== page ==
Simply said when shooting a gun, unless you are using “Kentucky windage,” your Point of Aim (POA) must nearly match your Point of Impact (POI) if you want to hit your intended target. You must realize that the POI will shift, and the shift depends on several factors. When it comes time to sight-in (zero) your rifle for hunting season, you must understand the causes of POI shift and take them into consideration. This is particularly true if you zero unsuppressed and then hunt with a suppressor on your rifle. All too often, hunters don’t consider the factors that come into play that affect where their bullets are actually going to hit.
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Plain and simple, POI is where the bullet actually hits and POA is where you are aiming. When you sight-in or zero a rifle, you marry these 2 points to make sure your bullets hit the target.
POI is where the bullet hits, and the object of hunting is to hit an animal in the correct spot with a bullet. As such, it’s important to consider factors that cause POI shifts prior to hitting the range or setting out on a hunting trip. I always shoot suppressed, and since shooting suppressed causes a POI shift, I have to be sure and sight-in my rifle with the suppressor attached. At close ranges (100 yards), POI shift is usually minimal. As you can see in the photo below, the shooter used 175-grain match .308 ammo, while shooting through a SilencerCo Harvester suppressor.
Anything that affects how the gun barrel vibrates or how the gun moves in the first stages of recoil causes a POI shift. Barrel vibrations come into play, but I’m not going to go into too much detail on that. In short, the explosion of the cartridge powder charge, bullet travel down the barrel, barrel length, contact between the stock and the barrel, and barrel weight and weight distribution affect how the barrel vibrates. Therefore, when you make any changes whatsoever to the barrel, such as hanging a weight (a suppressor) on the end of it, you will experience a shift in POI. Adding a suppressor also affects the pressure in the barrel, affecting barrel vibrations.
Sometimes you will encounter a perfect match as far as the suppressor’s weight in relation to the ammunition performance and the barrel’s length and profile, which will result in very little POI shift. Whether you use a direct thread, threaded muzzle brake, or flash hider, the type of mount you use to attach the suppressor can affect the POI as well. Usually, POI shifts due to mounting a suppressor on a rifle only are a couple of inches at 100 yards. However if you experience a shift of 6 inches or more at 100 yards it’s time to further explore what is causing that large of a shift. Below you can see the difference from the photo above; although minimal, there was a POI shift when I shot the rifle without a suppressor.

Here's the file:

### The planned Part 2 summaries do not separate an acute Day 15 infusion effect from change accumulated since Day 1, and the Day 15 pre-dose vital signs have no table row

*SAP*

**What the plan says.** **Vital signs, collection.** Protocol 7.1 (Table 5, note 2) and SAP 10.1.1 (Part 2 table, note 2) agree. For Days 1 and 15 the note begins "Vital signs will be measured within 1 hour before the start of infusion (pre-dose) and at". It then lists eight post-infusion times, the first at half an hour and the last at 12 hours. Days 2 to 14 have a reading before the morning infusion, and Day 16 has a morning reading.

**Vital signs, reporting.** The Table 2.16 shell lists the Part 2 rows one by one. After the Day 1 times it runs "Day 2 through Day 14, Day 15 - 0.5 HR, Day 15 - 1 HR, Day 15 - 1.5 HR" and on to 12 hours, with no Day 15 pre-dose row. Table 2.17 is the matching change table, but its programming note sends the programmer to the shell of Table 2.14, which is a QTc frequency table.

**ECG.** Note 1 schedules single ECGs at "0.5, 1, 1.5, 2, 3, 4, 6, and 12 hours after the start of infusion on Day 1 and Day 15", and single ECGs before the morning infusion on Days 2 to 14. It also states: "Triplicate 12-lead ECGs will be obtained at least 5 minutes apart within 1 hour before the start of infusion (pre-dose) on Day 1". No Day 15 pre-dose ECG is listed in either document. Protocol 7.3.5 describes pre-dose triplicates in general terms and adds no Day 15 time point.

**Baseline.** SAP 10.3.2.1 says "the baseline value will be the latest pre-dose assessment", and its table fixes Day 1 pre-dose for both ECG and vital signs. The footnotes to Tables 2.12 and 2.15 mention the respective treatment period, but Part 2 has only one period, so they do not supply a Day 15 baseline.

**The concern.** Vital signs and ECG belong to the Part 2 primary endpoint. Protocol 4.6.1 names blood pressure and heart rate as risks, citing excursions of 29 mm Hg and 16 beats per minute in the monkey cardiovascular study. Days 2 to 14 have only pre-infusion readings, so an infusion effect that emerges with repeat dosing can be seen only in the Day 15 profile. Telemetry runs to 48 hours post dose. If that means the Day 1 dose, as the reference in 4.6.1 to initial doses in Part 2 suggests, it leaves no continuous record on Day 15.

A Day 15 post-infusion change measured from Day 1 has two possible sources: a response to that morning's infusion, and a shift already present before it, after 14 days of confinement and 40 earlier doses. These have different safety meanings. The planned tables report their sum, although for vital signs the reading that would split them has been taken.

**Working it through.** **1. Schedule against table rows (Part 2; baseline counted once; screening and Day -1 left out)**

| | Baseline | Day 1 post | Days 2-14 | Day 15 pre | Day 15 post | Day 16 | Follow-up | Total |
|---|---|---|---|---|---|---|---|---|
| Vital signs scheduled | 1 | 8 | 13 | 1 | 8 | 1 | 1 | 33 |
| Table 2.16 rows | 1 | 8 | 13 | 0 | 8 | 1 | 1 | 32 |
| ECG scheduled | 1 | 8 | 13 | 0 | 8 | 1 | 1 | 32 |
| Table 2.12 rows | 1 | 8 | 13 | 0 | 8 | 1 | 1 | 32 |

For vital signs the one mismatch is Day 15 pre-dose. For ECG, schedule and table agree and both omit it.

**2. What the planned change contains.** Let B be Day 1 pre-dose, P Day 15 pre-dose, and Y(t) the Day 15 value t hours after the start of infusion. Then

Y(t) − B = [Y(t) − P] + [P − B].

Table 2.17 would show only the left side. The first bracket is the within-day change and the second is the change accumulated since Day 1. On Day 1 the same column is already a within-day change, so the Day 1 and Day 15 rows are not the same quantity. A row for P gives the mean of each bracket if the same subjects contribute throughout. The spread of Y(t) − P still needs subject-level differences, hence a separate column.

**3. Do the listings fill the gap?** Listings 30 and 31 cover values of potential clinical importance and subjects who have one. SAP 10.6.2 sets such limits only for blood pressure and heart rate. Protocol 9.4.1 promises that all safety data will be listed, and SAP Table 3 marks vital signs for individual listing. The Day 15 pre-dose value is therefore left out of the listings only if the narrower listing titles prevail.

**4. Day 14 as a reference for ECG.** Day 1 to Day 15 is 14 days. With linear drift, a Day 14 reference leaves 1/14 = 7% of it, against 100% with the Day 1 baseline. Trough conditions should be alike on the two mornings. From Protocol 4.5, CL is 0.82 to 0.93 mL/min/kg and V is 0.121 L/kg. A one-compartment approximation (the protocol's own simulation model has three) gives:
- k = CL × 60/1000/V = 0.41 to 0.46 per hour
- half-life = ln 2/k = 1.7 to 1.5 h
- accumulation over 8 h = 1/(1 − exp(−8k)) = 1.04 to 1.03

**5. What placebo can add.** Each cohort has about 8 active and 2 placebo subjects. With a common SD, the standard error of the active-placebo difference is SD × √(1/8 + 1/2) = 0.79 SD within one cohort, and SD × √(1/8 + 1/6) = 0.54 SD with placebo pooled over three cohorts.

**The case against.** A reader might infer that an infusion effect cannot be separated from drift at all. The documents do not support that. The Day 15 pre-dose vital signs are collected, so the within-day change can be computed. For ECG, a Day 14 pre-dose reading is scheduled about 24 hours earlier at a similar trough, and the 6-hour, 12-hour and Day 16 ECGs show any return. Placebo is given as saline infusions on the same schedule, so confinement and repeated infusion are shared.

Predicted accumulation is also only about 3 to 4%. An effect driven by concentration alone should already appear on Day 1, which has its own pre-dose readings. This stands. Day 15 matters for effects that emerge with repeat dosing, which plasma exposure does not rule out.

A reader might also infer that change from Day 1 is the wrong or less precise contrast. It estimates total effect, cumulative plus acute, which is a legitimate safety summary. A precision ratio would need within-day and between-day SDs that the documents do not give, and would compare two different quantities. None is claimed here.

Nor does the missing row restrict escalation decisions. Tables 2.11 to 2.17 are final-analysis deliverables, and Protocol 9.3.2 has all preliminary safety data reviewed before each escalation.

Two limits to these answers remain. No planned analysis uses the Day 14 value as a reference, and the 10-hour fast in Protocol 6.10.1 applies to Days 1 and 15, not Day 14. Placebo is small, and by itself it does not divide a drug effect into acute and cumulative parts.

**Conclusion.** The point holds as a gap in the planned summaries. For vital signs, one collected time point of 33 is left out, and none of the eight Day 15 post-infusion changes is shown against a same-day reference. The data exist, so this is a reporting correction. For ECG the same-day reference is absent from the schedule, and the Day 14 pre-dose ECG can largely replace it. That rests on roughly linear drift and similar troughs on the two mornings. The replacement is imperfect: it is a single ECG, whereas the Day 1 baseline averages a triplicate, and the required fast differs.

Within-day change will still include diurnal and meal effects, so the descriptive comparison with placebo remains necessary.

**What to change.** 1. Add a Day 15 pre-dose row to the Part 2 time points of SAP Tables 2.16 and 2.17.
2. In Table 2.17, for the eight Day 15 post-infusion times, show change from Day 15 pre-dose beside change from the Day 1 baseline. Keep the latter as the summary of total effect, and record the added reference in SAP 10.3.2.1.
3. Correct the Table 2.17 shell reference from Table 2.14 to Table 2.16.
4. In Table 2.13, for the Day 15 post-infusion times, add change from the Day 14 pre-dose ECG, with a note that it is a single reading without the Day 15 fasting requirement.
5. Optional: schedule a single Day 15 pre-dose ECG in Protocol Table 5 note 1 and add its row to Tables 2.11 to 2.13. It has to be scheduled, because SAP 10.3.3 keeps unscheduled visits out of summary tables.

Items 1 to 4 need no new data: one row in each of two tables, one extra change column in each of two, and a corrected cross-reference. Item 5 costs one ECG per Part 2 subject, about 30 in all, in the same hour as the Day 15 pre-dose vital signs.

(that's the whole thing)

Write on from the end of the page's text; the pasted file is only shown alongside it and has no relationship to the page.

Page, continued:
Once you zero your rifle with the suppressor, you can also enjoy the benefit of improved accuracy over shooting an unsuppressed rifle. Scaling down sound levels should allow for less of a tendency to flinch when anticipating the shot, which therefore leads to better shot placement. I’m a firm believer that using a suppressor helps a shooter focus more on the target and shooting fundamentals than on the noise and recoil.
Another factor in POI shift is ammunition. I mention this because it is not likely when you zero your rifle + suppressor combination with one specific ammo lot that your zero will still be good with a different batch of ammo. It’s critical to sight-in your system with the load you plan to use while shooting.
In conclusion, always zero your rifle using the exact setup you plan to use in the field, to include ammo (and if possible at a similar temperature as you expect to experience in the field, as temperature affects ammo performance). Any time you change your ammo, add or remove a suppressor, or move your optic, you’ll need to re-zero. If you plan to shoot both suppressed and unsuppressed, be sure and make note of your POA adjustments for both. Adding a suppressor isn’t an issue, the POI shift is just a factor to be aware of to make sure and stay as accurate as possible. Keep the whole setup in mind when making adjustments and you’re sure to stay on target.
The great outdoors has always been a mainstay in Brooklee Grant’s life. She grew up hunting whitetail and fishing in the Pineywoods of East Texas. Ever since childhood, her life has revolved around being active in nature, and not a day goes by that she’s not thinking about hunting. She is a duck hunting fanatic; in fact, in the fall, you might just catch her trying to squeeze in a hunt before work. When she's not busy chasing deer or ducks, she enjoys hunting turkey, feral hogs, and dove. She also casts the occasional line for big bass. She and her husband enjoy building guns and target shooting (including long range shooting). Brooklee is active in her church and community. She belongs to many wildlife conservation organizations and is the social media committee chair at the Texas Outdoor Writers Association. In her spare time, Brooklee settles down to cook, garden, write and spend time with her friends and family. View all posts by Brooklee Grant
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